According to a preferred embodiment of the present invention apparatus 50 further comprises decoupling means for electrically decoupling RF resonator 54 from one ore more of gradient coils 58. This may be done, for example, by an enveloping external device having high value capacitors located thereon. Such a device is known as a DC block capacitors.

According to a preferred embodiment of the present invention apparatus 50 may include more than one RF resonator 56. For example, RF resonator 56 and one or more additional resonators may be arranged to form an RF resonator array, such as, but not limited to, a phased array. Preferably, all the RF resonators are electromagnetically decoupled from each other to avoid the undesired effect of interactions between the generated RF fields.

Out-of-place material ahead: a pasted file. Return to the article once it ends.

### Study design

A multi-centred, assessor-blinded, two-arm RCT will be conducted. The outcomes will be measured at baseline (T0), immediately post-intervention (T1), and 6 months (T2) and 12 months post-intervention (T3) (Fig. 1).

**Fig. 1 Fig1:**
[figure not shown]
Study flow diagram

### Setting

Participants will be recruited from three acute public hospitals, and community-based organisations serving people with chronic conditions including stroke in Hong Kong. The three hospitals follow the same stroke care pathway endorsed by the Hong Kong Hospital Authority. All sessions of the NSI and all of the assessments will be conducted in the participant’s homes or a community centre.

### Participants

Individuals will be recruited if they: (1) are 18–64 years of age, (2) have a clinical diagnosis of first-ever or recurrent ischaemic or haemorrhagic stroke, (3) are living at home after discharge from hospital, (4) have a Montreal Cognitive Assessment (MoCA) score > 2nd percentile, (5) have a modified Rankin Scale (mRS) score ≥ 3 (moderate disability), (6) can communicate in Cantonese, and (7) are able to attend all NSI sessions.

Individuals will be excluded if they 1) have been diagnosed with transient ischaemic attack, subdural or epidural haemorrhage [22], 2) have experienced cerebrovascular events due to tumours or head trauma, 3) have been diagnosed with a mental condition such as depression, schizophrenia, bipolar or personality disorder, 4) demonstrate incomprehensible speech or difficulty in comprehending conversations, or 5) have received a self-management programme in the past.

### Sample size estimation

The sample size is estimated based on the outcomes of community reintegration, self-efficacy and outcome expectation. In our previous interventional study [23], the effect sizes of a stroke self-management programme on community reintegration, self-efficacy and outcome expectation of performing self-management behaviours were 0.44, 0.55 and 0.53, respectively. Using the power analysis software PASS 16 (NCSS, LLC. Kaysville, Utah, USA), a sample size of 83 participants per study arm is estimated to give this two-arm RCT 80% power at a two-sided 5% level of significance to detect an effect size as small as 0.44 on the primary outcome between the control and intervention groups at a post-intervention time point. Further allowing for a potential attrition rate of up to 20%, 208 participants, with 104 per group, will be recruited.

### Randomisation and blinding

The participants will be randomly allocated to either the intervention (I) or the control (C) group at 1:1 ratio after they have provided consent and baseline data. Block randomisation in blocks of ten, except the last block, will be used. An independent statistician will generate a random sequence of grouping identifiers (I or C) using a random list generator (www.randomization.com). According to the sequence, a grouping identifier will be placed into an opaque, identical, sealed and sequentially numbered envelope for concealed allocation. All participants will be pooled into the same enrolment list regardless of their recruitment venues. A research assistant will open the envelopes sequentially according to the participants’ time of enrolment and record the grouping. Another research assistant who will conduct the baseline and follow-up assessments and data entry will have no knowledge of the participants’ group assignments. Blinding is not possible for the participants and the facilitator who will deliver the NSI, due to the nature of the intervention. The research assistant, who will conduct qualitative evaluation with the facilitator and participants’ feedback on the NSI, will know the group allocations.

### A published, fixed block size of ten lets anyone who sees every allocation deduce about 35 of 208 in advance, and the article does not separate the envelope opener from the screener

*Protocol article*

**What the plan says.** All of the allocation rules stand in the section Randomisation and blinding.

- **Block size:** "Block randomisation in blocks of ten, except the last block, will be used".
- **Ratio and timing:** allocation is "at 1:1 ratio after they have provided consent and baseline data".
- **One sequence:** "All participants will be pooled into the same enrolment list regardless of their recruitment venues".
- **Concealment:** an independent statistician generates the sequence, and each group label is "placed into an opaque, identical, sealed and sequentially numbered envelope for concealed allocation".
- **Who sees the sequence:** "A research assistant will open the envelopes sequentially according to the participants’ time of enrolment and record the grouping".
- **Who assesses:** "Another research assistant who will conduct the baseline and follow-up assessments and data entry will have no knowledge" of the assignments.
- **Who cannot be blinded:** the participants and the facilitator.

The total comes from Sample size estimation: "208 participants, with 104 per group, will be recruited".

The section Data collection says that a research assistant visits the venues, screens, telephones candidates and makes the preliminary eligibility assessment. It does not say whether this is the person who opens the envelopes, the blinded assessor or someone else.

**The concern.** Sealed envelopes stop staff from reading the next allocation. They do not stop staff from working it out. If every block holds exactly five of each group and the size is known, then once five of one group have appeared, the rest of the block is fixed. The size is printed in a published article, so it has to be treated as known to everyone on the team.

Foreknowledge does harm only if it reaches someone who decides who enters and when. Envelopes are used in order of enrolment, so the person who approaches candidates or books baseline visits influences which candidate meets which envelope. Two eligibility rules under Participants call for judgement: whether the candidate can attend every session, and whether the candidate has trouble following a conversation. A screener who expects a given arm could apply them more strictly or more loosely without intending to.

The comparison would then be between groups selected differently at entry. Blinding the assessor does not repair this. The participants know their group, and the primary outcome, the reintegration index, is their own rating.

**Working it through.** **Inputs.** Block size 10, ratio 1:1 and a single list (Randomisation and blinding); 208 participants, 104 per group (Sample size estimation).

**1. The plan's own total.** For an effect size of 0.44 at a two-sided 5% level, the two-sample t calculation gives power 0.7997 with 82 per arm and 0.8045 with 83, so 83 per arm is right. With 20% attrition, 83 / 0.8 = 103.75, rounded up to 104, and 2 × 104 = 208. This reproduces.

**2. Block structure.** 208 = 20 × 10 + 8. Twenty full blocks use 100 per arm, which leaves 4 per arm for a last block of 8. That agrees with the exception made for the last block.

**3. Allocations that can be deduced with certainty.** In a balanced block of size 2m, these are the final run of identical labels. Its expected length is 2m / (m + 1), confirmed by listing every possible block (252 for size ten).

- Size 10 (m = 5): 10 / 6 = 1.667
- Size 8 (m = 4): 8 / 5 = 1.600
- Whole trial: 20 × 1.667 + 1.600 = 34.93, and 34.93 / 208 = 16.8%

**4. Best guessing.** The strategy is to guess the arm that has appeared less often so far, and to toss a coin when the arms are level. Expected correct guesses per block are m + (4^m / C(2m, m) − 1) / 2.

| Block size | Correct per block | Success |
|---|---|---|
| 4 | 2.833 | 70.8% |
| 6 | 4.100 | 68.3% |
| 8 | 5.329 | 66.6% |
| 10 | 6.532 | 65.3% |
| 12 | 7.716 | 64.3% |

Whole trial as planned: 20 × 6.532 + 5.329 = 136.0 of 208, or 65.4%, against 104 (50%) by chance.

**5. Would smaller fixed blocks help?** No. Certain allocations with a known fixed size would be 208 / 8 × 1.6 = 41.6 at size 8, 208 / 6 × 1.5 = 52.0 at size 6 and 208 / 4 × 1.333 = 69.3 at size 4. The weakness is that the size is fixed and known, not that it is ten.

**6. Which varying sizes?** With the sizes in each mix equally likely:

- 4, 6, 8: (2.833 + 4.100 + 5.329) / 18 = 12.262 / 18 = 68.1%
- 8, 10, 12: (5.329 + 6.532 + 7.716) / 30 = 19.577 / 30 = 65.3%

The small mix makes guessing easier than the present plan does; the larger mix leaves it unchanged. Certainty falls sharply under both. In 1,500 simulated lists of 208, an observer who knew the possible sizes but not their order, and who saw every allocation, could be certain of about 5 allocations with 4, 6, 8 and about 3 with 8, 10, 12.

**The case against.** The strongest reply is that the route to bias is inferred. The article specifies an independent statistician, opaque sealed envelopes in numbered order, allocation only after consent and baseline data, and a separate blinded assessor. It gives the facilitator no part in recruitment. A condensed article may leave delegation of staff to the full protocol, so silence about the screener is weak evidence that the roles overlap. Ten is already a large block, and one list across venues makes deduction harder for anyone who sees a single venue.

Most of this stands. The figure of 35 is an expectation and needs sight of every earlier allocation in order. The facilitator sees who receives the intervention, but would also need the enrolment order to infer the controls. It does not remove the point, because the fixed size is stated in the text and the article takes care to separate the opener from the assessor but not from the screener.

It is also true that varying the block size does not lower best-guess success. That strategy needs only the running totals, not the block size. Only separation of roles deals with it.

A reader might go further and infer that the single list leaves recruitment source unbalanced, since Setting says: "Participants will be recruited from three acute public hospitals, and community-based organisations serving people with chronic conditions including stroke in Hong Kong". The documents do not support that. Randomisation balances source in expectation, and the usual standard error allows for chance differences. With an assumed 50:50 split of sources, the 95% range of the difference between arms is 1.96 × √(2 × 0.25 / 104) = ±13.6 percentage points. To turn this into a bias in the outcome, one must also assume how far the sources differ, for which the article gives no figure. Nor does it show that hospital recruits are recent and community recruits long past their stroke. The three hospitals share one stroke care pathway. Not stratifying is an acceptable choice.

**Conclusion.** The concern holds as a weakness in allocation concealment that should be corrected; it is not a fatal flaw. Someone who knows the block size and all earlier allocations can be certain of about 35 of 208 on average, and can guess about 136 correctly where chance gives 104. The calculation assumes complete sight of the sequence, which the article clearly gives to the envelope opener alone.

Reference is now made to FIG. 11, which is a flowchart of a method for magnetic resonance analysis of an object. The method comprises the following method steps in which in a first step, represented by Block 72, a static magnetic field is applied on the subject in a direction of a longitudinal axis. In a second step, represented by Block 74, substantially homogenous RF magnetic field is applied on the subject, using, e.g., RF resonator 10, 100 or 56, in a direction perpendicular to the longitudinal axis. In a third step, represented by Block 76, nuclear magnetic resonance parameters are acquired from the object, so as to analyze the object.

The MRI apparatus, the method of magnetic resonance analysis and any apparatus, device and/or system which employs the RF resonator described above may be employed on many objects which are to be imaged and/or analyzed. These include, but are not limited to, an animal (e.g., a human being), an organ of an animal, a tissue, a swollen elastomer and a food material. In addition, the object may be at least one type of molecules present (e.g., dissolved, dispersed or emulsed) in the solvent.